nytheatre.com review by Loren Noveck
March 21, 2009
I couldn't quite get a handle on Christina Anderson's Inked Baby, which seems to juxtapose several different plays at once: a sharply observed and emotionally detailed family drama that occasionally tips over into melodrama; a parallel plot involving a medical investigation styled as dark absurdism that becomes a not-entirely-successful piece of social commentary on environmental pollution with a dash of magic realism; a metaphorical meditation on the meaning of place and family. In different sections of the play, different elements are affecting and effective, for different reasons, but the whole somehow felt less than the sum of its parts.
The central story is the family saga: after two miscarriages, and a lot of money spent on trying to have a baby, married couple Gloria and Greer have decided their only hope is a surrogate. Gloria's younger sister, Lena, who's just lost a high-paying New York job, agrees to move home (Gloria and Greer inherited their house from Gloria's parents) for the term of a pregnancy and carry her sister's baby. The situation proves less than ideal in many ways: Gloria and Greer's marriage has been under a strain, and having her husband impregnate her sister doesn't entirely help Gloria's mental state. Both conscious of their estrangement but not entirely knowing what to do about it, Greer and Gloria seek comfort in possibly destructive ways—Greer through drinking alone, Gloria through a charged friendship with a tattoo artist. Plus, Lena is bored to tears out in suburbia with nothing to do for the first time in years; she tries to reconnect with her high school friend Ky, but too much time has passed and they've grown up into very different lives.
The core relationships are the strongest here—Gloria and Lena and their differing levels of anxiety about each other; Greer trying to be strong and stoic but scared out of his mind. The strongest writing, and not coincidentally also the strongest acting, comes in this core family unit—they're the ones who have real emotional journeys, and LaChanze (Gloria), Angela Lewis (Lena), and Damon Gupton (Greer) are all compelling in their complicated paths toward a three-way construct of parenthood. The rest of the characters—Lena's friend Ky, Gloria's tattoo artist Odlum, Lena's obstetrician, and the medical assistant performing the tests on various people—are much less developed, serving mostly as waypoints for the main figures to play off of.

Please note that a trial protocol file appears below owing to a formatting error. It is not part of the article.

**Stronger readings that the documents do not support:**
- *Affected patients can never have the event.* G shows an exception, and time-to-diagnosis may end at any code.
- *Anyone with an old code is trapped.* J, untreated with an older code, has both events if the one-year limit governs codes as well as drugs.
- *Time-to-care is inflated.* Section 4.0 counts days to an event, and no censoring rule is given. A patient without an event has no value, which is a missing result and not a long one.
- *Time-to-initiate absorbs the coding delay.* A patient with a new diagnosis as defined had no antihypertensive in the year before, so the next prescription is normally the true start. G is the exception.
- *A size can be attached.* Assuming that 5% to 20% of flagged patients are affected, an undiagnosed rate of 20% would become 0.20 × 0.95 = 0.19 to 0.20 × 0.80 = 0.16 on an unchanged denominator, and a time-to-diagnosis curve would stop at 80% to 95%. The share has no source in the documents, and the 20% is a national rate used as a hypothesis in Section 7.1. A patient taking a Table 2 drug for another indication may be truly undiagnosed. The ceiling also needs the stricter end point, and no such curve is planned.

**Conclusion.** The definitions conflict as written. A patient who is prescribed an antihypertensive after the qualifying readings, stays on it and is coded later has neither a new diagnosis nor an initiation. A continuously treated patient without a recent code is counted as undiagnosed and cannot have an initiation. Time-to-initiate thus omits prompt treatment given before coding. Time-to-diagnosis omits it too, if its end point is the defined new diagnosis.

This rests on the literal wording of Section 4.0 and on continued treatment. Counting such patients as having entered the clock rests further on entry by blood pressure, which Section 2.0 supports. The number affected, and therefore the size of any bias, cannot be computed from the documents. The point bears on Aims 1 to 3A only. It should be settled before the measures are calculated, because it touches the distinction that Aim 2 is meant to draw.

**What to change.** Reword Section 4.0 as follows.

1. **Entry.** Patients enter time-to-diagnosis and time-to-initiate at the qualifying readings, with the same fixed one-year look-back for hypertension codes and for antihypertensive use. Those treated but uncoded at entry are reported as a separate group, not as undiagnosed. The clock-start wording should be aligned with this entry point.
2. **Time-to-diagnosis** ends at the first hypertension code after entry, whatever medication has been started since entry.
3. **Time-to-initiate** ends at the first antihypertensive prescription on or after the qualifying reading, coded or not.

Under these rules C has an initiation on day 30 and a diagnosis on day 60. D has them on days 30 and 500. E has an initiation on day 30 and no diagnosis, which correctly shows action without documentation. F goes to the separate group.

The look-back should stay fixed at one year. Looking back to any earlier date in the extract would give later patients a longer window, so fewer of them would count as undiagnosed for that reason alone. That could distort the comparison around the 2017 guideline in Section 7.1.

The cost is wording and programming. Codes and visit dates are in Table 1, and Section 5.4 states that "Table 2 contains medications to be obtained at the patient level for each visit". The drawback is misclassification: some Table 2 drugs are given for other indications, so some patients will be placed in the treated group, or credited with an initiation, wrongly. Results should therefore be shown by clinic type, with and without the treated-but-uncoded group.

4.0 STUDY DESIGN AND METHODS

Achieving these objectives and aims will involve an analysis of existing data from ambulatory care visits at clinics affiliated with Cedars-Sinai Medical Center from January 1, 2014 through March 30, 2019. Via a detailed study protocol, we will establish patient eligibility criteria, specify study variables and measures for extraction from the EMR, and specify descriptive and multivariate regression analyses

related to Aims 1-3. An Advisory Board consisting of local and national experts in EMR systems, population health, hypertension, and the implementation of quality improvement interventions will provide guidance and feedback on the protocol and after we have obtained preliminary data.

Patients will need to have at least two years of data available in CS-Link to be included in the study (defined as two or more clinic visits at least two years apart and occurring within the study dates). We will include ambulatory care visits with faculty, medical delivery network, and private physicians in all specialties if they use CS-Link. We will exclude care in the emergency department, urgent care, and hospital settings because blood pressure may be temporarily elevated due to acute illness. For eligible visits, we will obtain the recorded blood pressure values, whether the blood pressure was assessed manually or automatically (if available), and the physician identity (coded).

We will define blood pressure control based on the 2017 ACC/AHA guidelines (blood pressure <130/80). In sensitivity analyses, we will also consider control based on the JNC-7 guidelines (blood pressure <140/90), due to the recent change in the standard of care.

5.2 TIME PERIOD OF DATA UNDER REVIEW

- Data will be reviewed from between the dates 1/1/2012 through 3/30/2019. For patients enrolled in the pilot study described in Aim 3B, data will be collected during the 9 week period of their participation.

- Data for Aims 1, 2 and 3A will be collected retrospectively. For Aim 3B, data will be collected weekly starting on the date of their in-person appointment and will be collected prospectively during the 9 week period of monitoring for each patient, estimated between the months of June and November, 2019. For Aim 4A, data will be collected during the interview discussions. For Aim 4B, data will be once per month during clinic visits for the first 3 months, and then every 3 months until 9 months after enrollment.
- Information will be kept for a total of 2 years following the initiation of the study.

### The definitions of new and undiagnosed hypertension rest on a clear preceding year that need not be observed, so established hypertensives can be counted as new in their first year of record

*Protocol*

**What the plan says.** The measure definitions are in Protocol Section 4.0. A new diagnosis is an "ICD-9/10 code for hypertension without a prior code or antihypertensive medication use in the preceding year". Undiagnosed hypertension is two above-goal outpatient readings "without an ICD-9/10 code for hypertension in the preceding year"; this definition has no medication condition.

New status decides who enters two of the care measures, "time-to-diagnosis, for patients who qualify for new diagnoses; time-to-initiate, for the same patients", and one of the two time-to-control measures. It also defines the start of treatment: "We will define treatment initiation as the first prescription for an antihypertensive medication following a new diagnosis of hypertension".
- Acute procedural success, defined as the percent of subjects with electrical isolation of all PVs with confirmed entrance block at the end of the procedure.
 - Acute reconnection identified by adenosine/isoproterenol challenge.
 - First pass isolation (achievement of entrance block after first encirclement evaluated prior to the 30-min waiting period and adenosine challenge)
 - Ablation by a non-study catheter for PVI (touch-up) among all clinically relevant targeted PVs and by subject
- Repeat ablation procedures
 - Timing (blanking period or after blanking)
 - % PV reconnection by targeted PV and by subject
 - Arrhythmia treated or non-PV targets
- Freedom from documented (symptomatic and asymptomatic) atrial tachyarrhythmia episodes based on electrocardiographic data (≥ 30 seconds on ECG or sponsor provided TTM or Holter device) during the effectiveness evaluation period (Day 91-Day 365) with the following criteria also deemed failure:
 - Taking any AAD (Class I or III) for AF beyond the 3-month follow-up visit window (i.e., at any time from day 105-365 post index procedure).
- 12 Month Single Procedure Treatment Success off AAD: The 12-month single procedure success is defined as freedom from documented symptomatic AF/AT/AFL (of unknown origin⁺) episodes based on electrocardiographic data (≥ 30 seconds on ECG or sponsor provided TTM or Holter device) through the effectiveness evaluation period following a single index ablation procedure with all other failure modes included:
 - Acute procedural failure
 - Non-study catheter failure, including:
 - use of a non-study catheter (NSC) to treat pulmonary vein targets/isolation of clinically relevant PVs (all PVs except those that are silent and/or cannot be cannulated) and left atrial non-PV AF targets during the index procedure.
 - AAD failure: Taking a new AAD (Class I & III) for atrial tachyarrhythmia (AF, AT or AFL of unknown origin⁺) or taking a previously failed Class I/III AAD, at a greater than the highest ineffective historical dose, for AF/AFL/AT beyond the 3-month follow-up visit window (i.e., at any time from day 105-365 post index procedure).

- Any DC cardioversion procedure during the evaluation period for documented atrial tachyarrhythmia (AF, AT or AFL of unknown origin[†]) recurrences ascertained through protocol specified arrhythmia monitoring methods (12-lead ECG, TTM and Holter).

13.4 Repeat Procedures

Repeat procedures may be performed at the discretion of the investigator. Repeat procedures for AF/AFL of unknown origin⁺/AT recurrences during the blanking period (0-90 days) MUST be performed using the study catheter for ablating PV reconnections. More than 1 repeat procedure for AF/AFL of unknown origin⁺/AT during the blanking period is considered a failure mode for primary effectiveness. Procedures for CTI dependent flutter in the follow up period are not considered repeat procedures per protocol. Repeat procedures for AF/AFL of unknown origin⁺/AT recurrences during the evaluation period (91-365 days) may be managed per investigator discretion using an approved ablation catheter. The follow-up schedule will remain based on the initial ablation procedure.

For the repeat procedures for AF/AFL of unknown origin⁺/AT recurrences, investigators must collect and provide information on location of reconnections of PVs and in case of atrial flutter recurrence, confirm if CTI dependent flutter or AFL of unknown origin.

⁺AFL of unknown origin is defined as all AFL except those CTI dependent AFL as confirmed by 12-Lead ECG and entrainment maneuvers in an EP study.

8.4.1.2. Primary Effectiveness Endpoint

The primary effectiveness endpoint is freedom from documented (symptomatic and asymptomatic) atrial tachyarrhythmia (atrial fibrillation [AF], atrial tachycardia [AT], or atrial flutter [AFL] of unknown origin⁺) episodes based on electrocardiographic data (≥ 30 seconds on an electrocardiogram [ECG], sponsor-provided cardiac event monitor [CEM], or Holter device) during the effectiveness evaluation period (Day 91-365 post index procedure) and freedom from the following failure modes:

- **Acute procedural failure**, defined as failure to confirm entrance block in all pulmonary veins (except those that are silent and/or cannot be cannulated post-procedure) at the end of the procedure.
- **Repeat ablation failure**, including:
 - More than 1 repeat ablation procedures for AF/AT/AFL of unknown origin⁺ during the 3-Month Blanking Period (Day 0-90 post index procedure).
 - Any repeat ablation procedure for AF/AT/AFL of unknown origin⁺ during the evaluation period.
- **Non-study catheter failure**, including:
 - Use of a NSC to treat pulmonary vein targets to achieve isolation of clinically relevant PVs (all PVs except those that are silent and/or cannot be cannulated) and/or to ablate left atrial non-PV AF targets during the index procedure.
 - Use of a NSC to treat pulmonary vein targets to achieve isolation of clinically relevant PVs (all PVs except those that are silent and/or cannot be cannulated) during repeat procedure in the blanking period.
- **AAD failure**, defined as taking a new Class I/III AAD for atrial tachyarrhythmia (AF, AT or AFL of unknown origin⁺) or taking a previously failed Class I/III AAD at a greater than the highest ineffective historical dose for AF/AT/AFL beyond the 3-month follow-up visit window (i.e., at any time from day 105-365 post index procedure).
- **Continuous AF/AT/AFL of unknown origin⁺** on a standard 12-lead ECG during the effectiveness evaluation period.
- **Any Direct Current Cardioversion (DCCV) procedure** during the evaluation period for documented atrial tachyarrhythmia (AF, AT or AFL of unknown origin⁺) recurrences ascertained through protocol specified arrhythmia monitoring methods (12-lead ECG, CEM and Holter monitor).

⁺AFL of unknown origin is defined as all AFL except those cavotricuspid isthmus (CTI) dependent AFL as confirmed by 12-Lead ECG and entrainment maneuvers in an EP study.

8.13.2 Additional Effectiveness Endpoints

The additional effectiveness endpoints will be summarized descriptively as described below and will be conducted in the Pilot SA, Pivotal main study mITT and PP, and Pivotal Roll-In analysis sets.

Then there's the medical layer: local residents are being called out of their workplaces, identified with colored sheets of paper, and being "sampled" in fairly invasive ways. No one will explain exactly what's happening, but Ky, Gloria, and Greer—neighbors—all come in for the most invasive testing, and start experiencing strange and strangely metaphorical forms of physical disintegration. The never-really-explained illness seems to be connected to length of residence in that particular neighborhood; Lena has been away long enough to be somewhat protected. There's an underlying thematic element about what it means to be tied to a place, connected geographically to people, that's intriguing but not fully explored.
And this medical plot never really comes to life—its menace seems genuine to the characters, but the storytelling is simultaneously too abstract or stylized (with its big paper tags and scary needles and purposely oblique, euphemistic terminology and non-linear symptoms) and too sociologically literal (traced to very specific environmental contamination from a years-old industrial waste site in a very matter-of-fact, politically charged way that feels out of sync with the rest of this side of the play).
The relationship between the medical plot and the family story, too, feels a little random; a final scene connects the two but otherwise they don't really inform each other the way they should. The disjunction is underscored by design elements and Kate Whoriskey's direction, which give the different sides of the play completely different styles and looks. Scene by scene, these choices work, but they don't help bring the whole together.